Railroad workers face numerous risks each day as a part of their jobs. Heavy machinery, fast moving engine parts, and the physical labor they are required to perform all increase the odds of work related accidents and injuries. However, it is an invisible danger that presents one of the biggest hazards to the health and safety of these workers, and the hidden danger of prolonged diesel exhaust fume exposure is the culprit.
For decades, exposure to diesel exhaust fumes has adversely affected railroad employees in Virginia, North Carolina, and places throughout the United States. As experienced railroad accident lawyers, we represent railroad victims and their families when life threatening and often fatal illnesses such as lung cancer, leukemia, and myelodysplastic syndromes (MDS) occur as a result of prolonged diesel exhaust fume exposure, particularly extending over 20+ years. If you or someone you care about has previously worked for or retired from the railroad industry, it is important to be aware of the risks and your rights in filing a claim.
- Diesel Engines Put All Railroad Employees At Risk For Cancer, Other Diseases
- Railroaders Beware: Diesel Exhaust Associated With Heart Attacks and Heart Disease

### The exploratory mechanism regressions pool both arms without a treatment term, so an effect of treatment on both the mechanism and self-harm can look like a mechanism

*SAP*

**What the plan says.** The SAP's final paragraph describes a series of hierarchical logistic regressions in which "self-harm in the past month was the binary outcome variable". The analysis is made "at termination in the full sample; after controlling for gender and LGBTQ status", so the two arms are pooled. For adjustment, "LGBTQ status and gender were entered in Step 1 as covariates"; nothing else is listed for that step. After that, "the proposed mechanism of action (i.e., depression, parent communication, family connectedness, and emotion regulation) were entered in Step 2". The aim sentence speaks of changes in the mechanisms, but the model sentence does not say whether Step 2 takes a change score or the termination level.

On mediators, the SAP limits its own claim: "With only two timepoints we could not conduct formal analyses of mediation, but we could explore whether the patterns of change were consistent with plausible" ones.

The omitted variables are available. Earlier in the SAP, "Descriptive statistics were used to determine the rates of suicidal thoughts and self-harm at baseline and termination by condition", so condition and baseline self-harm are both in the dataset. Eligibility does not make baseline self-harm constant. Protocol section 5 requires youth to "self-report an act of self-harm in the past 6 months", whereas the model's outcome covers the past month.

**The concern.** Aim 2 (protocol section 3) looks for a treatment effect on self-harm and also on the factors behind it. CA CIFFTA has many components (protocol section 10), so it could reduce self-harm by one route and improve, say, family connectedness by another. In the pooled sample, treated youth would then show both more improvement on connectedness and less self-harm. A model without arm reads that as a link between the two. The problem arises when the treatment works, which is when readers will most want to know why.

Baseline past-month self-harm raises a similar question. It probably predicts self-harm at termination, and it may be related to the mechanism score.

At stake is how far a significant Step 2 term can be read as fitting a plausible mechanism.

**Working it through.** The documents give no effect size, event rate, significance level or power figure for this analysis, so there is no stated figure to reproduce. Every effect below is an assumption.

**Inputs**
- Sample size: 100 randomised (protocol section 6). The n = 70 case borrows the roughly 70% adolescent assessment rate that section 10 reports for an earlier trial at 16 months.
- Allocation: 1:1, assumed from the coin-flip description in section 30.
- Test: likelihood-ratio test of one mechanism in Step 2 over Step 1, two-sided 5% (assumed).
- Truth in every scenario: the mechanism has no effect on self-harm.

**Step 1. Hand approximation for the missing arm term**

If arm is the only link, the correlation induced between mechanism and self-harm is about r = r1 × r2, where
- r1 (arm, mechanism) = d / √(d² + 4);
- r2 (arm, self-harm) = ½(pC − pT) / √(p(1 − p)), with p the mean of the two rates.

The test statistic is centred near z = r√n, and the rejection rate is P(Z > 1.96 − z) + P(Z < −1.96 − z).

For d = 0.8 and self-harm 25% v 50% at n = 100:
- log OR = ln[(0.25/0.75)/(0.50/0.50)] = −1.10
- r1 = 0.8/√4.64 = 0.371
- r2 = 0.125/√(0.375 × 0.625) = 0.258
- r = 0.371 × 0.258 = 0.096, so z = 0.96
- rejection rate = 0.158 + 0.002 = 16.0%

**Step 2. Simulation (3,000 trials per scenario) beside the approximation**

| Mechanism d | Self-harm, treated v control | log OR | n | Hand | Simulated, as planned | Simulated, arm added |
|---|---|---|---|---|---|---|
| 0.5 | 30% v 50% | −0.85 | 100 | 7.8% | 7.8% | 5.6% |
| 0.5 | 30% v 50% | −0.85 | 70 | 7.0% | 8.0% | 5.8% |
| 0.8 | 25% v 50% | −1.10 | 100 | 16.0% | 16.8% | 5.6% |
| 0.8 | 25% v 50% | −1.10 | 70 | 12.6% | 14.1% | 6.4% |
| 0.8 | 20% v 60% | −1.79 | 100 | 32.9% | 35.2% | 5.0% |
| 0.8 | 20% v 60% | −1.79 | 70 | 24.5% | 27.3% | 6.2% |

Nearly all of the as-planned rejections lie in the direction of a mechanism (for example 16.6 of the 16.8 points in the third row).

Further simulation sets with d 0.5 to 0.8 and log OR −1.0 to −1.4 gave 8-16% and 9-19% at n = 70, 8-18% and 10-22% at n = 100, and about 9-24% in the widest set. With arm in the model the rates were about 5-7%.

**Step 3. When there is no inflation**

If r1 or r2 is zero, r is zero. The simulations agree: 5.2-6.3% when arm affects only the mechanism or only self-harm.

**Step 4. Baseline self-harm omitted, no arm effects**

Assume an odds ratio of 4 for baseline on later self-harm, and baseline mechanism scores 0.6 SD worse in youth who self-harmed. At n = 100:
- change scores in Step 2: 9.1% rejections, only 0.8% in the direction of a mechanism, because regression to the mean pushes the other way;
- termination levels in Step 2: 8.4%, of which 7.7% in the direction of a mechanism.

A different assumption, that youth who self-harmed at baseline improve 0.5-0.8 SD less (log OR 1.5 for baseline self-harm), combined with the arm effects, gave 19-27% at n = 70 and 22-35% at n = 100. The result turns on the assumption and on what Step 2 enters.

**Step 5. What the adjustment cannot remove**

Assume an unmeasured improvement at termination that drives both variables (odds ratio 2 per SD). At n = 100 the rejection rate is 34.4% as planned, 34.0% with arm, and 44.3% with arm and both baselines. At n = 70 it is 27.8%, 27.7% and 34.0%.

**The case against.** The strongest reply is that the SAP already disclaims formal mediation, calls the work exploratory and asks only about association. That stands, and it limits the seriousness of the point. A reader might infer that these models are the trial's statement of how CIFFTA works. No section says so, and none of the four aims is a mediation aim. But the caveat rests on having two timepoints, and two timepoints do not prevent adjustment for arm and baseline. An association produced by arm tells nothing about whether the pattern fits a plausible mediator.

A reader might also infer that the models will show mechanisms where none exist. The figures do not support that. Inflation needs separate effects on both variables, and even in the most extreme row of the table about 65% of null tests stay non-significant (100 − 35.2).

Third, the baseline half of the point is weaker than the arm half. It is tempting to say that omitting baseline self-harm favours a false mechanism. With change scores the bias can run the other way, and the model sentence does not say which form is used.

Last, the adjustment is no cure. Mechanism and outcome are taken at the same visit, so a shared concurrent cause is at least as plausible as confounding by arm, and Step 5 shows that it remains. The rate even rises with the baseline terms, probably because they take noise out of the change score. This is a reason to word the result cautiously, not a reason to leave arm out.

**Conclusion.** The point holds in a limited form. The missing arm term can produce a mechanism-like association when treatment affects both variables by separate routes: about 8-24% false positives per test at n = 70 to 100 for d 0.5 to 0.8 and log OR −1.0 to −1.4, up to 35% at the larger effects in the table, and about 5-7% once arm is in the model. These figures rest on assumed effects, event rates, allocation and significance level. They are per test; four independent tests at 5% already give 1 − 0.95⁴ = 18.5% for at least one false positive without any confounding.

- Formaldehyde in Diesel Fumes Linked to Railroad Workers’ Throat and Nasal Cancers
Dangerous Chemicals In Diesel Exhaust
At Shapiro & Appleton, we represent clients in Federal Employers Liability Act (FELA) claims. Over the course of the past 30 years, we found that one of the most insidious and dangerous risks railroad workers faced is the exposure to diesel fumes when working inside locomotive cabs that were not air-conditioned. Idling engines, multiple engines in motion, engines that are reversing, can cause the fumes from the exhaust stacks on top of railroad locomotives to stream into windows or cracks in the locomotive crew cabs. Crew cabs are a small compartment usually occupied by two crew members: the engineer and the conductor.
Veteran railroad workers and those who have retired often end up dealing with the lingering after effects, often unaware that diesel exhaust fumes contained dozens of carcinogens went to many cancers and diseases. In a previous post on diesel engines and cancer risks, we outlined some chemicals contained within railroad diesel fumes, many of which are known carcinogens:
- Carbon monoxide;
- Nitrogen dioxide;
- Nitric oxide;
- Non-regulated particulates;
- Sulfur dioxide.
In addition to these main components, diesel exhaust also contains minor components of chemicals such as formaldehyde, acrolein, benzene, and polycyclic aromatic hydrocarbons (PAHs). According to the American Cancer Society, all of these can be linked to higher rates of cancer and other diseases.
Railroad Diesel Exhaust and Increased Lung Cancer Rates
In a diesel exhaust fume and disease article for the Legal Examiner, we explored the link between diesel exhaust fumes and higher heart attack and heart disease rates among railroad workers. Breathing these fumes over an intermittent period of time increases cancer risks as well.